Africa’s Most Endangered Animals, Part 2

The Pygmy Hippo

The shy and elusive pygmy hippo is the less-known relative of the common hippo. It is native to the West African forests and swamps of Guinea, Sierra Leone, Ivory Coast and Liberia. Liberian forests house a great deal of them.

It is about half the length of its cousin and is outweighed by a long shot, but it is still quite large, in its own right. A quarter of a ton is no joke. Therefore, the “pygmy” appellation is relative.

The colour of a pygmy hippo’s skin often ranges between brown and grey with a greenish tinge. It has a smaller head, longer neck, longer legs and a back that slopes forward (unlike its cousin’s relatively straighter back). Its eyes are also more deviated to the sides of its face, and its nostrils, less pronounced. The common hippo, on the other hand, has high-set eyes and more pronounced nostrils. All these features make it more adapted to live on land, relatively. However, they can be just as amphibious as their cousins, if need be.

About 3000 individuals are left in the wild. This is due to heavy deforestation, and the fact that they are hunted for their “high-quality” meat. One of the subspecies native to Southern Nigerian swamps hasn’t even been sighted in a long time. This has led experts to assume that it might be extinct.

The Hooded Vulture

Like most other vulture species, the hooded vulture doesn’t exactly strike one as comely. It’s bare-crowned, has a dark brown plumage and a crest of downy feathers at the back of its head and neck. The downy feathers take the shape of a hood. It’s quite small, compared to the other vultures. This helps it soar above thermal currents to quickly detect carrion on the ground. It is also less wary of humans, compared to other vultures. It, therefore, frequently pops up at human encampments to feed.

The decline rate of the hooded vulture population has been alarming in recent years. Their numbers have drastically dropped largely due to:


They’re being heavily hunted for food and medicine. Apparently, a lot of superstitious African folks believe that vulture parts can be used as an integral component of rituals. The purposes of these rituals often include healing, acquisition of intelligence, and spiritual cleansing. Northern Nigeria contains some of the most booming markets for vulture sales.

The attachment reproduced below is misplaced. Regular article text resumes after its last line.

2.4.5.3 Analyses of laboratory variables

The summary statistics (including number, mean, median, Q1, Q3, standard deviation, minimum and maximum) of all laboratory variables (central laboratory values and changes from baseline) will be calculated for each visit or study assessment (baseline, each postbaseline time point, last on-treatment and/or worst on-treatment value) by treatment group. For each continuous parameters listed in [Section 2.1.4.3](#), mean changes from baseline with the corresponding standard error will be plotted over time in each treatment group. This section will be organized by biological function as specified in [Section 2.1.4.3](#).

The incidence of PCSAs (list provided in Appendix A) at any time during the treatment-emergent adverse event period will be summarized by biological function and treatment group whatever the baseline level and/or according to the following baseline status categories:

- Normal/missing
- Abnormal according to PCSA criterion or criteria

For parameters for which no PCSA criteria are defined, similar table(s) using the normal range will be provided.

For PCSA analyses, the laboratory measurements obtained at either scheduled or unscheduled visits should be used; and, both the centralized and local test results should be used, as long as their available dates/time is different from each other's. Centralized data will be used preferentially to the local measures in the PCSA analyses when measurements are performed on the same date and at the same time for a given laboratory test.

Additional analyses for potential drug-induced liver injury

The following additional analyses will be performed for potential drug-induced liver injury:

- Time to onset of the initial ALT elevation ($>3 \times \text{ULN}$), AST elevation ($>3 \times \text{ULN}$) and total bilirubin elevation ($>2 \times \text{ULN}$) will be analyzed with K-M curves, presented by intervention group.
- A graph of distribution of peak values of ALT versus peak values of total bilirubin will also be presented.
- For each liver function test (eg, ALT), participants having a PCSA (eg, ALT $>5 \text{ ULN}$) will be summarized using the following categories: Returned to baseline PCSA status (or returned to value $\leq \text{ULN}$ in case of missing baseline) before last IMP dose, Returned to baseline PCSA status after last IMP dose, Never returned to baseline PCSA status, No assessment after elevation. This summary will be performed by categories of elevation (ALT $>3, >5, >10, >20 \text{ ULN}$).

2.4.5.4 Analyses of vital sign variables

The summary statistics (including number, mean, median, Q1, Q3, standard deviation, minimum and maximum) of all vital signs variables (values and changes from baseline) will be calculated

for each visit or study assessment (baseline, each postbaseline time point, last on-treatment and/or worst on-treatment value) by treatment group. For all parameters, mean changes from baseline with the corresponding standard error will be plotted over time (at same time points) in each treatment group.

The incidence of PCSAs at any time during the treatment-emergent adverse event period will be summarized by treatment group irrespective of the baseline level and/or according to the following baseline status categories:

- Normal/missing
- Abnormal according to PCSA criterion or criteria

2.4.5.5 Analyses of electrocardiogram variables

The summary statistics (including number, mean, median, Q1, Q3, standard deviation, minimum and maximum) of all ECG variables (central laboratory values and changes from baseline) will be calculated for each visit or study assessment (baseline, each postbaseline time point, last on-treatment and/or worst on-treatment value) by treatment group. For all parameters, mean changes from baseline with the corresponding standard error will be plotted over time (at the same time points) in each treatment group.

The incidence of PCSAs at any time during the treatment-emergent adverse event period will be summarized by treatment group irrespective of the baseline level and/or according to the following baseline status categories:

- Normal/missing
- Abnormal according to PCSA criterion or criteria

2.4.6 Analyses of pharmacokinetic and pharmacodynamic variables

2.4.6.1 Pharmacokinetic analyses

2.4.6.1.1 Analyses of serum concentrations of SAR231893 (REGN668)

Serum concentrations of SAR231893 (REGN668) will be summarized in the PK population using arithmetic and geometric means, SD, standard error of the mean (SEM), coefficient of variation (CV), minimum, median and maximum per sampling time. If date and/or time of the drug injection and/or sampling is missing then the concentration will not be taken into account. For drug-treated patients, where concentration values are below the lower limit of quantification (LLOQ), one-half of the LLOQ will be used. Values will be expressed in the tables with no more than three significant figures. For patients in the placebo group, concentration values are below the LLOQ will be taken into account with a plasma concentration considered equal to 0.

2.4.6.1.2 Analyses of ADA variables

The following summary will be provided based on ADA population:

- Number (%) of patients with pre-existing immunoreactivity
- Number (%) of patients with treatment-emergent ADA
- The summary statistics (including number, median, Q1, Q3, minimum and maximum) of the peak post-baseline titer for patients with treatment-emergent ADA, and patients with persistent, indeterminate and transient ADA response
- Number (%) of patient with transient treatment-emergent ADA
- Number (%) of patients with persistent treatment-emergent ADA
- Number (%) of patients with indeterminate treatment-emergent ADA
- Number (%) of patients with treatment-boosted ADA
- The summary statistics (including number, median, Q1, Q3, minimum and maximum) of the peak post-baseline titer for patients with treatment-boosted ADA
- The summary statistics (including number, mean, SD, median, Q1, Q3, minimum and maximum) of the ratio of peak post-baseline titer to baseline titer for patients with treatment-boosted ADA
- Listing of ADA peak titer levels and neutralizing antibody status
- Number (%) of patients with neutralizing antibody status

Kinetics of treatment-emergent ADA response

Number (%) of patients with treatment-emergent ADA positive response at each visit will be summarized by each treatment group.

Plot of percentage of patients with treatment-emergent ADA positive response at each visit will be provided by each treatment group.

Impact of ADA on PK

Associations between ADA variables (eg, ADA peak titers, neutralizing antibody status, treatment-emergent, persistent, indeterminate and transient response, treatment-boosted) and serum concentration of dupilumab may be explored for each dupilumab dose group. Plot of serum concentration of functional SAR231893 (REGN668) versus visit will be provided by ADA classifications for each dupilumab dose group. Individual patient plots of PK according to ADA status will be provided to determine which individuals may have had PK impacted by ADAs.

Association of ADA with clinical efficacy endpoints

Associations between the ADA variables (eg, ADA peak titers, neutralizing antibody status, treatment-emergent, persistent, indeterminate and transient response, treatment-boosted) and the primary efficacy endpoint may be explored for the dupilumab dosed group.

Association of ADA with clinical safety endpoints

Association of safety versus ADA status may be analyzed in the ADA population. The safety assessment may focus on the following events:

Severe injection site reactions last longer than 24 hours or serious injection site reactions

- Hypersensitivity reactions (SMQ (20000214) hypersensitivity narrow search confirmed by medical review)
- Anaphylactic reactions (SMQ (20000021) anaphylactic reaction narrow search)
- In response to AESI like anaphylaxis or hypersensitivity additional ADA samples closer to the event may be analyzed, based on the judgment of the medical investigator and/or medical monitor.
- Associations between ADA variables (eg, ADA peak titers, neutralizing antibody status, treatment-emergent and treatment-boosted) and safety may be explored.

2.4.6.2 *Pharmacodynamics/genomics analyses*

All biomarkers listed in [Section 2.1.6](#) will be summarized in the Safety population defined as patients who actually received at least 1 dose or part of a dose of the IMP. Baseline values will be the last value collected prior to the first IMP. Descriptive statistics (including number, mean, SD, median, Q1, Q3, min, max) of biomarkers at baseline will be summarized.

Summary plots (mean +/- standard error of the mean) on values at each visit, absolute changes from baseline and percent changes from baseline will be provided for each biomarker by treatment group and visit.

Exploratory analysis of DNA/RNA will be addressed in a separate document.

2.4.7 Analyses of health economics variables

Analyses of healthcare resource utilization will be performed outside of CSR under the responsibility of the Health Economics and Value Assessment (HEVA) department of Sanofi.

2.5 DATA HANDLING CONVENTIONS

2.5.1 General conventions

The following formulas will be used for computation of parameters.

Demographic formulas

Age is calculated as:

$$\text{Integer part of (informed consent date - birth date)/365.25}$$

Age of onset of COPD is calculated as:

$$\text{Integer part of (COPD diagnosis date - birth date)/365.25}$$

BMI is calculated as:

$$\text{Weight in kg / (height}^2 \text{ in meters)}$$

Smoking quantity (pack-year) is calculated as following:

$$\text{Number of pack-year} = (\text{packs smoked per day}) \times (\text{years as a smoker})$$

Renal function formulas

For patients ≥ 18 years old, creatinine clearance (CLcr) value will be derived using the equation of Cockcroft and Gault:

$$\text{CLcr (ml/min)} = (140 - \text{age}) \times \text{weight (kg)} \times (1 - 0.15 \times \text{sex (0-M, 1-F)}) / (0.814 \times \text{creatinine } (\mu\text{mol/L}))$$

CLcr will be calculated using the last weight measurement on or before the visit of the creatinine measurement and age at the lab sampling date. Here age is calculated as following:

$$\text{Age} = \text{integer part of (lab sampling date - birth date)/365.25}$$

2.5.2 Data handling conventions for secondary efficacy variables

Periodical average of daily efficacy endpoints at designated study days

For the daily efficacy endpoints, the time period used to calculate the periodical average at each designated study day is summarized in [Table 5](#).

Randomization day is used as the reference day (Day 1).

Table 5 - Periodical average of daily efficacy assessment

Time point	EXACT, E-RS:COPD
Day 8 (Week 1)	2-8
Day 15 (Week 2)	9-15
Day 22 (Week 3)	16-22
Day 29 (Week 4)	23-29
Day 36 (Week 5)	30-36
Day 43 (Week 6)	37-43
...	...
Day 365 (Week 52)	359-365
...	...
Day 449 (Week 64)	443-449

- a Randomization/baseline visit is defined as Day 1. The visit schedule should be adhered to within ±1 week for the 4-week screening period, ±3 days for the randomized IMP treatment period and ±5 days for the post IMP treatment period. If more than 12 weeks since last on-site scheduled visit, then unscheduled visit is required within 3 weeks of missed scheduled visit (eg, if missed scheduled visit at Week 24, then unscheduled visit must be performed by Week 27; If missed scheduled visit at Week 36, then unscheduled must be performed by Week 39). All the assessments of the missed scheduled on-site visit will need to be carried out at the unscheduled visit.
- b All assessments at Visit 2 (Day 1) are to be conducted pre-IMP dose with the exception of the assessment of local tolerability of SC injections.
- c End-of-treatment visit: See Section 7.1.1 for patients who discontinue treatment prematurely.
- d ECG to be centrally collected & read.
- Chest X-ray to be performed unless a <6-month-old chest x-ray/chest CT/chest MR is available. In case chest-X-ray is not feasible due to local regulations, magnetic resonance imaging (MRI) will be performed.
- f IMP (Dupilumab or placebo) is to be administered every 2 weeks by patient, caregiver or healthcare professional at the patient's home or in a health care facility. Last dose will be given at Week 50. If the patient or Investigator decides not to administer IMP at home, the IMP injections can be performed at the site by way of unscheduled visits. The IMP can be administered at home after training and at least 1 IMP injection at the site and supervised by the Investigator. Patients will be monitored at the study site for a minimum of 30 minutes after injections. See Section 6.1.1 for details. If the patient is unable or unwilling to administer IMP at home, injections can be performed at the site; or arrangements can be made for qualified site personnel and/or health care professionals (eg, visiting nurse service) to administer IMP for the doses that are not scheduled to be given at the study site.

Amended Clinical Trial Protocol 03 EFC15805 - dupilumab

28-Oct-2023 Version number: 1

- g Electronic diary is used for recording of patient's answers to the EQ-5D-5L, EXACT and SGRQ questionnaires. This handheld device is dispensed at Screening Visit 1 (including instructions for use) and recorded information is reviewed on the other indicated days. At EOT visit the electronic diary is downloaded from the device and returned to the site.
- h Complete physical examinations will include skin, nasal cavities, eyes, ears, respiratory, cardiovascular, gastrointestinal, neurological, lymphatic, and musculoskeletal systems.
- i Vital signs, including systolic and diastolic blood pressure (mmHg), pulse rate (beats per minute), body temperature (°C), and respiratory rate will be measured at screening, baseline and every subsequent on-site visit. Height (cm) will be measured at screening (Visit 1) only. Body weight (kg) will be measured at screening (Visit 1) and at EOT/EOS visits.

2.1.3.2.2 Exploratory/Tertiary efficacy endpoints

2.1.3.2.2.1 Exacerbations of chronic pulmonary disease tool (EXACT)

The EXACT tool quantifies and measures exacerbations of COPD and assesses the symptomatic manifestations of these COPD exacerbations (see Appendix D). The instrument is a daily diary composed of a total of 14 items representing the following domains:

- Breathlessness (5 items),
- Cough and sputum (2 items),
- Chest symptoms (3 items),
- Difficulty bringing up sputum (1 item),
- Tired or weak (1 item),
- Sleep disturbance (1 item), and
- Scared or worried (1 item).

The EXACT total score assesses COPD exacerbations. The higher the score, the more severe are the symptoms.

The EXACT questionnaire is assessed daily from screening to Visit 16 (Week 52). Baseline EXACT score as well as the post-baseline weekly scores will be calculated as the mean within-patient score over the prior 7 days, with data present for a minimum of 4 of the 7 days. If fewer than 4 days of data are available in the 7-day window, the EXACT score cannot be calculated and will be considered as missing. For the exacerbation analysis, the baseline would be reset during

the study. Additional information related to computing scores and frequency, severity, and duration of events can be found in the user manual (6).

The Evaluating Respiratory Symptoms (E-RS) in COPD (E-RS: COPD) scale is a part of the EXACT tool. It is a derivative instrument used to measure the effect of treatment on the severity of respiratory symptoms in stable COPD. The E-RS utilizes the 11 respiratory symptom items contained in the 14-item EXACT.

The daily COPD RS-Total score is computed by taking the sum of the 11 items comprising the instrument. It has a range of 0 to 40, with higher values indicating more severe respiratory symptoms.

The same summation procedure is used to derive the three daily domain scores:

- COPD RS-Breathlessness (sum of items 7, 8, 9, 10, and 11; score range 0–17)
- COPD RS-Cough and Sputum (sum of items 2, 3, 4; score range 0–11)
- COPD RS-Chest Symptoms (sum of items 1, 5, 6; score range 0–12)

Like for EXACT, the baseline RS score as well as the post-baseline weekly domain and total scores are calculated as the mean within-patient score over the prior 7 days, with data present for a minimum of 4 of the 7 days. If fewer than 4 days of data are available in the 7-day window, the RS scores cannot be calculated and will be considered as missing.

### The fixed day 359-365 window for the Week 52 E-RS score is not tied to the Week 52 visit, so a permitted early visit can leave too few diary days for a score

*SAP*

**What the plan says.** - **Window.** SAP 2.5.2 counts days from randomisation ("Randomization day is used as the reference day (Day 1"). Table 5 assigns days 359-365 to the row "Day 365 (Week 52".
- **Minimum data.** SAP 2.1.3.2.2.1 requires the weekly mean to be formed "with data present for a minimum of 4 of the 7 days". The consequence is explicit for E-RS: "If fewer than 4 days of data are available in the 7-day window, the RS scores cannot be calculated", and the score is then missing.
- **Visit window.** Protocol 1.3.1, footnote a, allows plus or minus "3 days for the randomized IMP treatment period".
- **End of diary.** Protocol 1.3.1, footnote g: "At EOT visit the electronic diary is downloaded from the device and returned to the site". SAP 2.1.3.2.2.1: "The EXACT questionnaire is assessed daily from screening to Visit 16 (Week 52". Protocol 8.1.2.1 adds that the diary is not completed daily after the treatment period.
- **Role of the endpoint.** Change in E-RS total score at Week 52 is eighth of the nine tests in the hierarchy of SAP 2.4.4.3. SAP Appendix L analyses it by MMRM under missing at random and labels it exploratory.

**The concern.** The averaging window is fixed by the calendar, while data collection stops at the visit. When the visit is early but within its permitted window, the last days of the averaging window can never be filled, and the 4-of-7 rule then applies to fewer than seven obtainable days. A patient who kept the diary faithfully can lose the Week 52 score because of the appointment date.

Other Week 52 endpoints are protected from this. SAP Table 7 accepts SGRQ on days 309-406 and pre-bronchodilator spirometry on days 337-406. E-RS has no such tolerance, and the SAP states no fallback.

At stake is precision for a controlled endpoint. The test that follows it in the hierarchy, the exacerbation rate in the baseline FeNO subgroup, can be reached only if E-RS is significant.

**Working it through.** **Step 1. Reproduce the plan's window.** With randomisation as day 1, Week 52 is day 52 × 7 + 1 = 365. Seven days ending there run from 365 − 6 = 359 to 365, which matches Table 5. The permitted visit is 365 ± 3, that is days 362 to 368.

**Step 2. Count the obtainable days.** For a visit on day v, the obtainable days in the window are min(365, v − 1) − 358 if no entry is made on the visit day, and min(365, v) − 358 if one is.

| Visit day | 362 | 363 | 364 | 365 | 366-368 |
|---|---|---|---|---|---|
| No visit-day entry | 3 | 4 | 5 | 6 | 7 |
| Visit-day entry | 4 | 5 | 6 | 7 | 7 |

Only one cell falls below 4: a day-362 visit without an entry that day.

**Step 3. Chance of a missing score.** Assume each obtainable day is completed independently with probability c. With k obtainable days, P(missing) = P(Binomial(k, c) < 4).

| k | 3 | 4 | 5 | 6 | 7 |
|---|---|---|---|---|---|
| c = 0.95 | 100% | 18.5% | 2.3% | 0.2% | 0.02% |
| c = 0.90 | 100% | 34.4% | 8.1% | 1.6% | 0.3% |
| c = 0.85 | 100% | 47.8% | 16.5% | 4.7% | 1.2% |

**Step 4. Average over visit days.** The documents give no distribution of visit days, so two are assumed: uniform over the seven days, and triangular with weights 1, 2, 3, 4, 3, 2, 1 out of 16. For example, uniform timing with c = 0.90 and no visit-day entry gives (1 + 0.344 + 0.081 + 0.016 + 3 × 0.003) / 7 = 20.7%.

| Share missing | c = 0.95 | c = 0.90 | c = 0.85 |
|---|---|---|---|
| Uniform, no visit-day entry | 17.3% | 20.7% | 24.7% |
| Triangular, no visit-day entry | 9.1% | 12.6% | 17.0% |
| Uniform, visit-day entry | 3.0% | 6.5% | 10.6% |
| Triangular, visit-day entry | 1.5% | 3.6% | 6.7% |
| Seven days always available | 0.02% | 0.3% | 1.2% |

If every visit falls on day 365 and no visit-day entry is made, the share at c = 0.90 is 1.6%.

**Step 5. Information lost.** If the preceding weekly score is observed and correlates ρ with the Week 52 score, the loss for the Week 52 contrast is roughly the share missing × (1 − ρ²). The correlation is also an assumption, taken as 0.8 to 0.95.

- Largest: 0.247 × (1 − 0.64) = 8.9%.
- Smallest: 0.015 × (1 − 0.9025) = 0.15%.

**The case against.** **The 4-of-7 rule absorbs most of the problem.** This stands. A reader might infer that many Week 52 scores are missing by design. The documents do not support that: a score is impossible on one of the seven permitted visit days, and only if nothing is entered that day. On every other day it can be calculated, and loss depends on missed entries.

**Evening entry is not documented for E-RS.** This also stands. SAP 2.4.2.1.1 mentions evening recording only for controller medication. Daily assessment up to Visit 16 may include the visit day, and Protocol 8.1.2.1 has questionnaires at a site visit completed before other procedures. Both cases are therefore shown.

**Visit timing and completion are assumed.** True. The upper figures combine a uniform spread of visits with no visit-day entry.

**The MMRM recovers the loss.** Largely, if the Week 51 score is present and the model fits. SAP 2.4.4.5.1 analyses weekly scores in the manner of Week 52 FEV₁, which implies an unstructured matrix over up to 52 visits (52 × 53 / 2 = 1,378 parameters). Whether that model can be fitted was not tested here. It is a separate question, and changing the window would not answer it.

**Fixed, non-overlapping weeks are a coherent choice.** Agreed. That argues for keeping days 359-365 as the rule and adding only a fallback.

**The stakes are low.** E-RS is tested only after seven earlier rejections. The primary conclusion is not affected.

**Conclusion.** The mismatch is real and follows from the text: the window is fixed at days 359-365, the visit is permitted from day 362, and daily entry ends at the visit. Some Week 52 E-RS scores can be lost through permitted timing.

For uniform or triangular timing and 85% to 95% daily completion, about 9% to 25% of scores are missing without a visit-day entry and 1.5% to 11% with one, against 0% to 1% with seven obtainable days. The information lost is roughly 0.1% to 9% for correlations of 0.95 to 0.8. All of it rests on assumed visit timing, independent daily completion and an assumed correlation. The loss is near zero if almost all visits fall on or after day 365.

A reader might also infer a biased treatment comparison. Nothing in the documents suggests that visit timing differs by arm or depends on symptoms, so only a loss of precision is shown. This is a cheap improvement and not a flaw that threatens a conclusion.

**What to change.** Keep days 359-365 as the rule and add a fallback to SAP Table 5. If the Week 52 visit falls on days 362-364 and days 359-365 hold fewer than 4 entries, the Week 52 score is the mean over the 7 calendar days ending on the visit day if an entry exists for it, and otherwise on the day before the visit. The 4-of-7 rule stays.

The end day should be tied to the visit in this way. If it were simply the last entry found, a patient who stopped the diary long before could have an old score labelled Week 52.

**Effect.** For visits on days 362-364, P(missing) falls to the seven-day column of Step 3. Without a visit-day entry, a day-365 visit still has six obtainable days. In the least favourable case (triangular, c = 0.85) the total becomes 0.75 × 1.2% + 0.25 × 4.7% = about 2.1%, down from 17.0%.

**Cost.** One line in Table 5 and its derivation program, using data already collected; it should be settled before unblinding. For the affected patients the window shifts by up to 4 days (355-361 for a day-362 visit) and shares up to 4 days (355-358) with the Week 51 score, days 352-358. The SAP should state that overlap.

Vultures have been victims of poisoning, be it accidentally or out of spite. Poachers of other animals, for example, find intentional poisoning particularly useful. Vultures are a nuisance to them. They circle over carcasses, alerting security officials of the disaster left behind by poachers. So, poachers poison carrion to cover the tracks of their clandestine activities when vultures come to feed on them. That way, there would be no vultures circling the skies to alert security officials.

Avian Influenza

It has killed a significant number of these creatures.

Habitat loss is also a major culprit.

At the moment, the hooded vulture is critically endangered on the IUCN scale.

Fortunately, measures have been put in place to stabilize their population. They are protected in many West African and Northeastern countries and in South Africa under the United Nations Convention on the Conservation of Migratory Species of Wild Animals (CMS), in the Memorandum of Understanding on the Conservation of Migratory Birds of Prey in Africa and Eurasia.

The Black Rhino

Cousin to the white rhino, is another member of Africa’s big boys on this list. Some of the major differences between the two related species are as follows: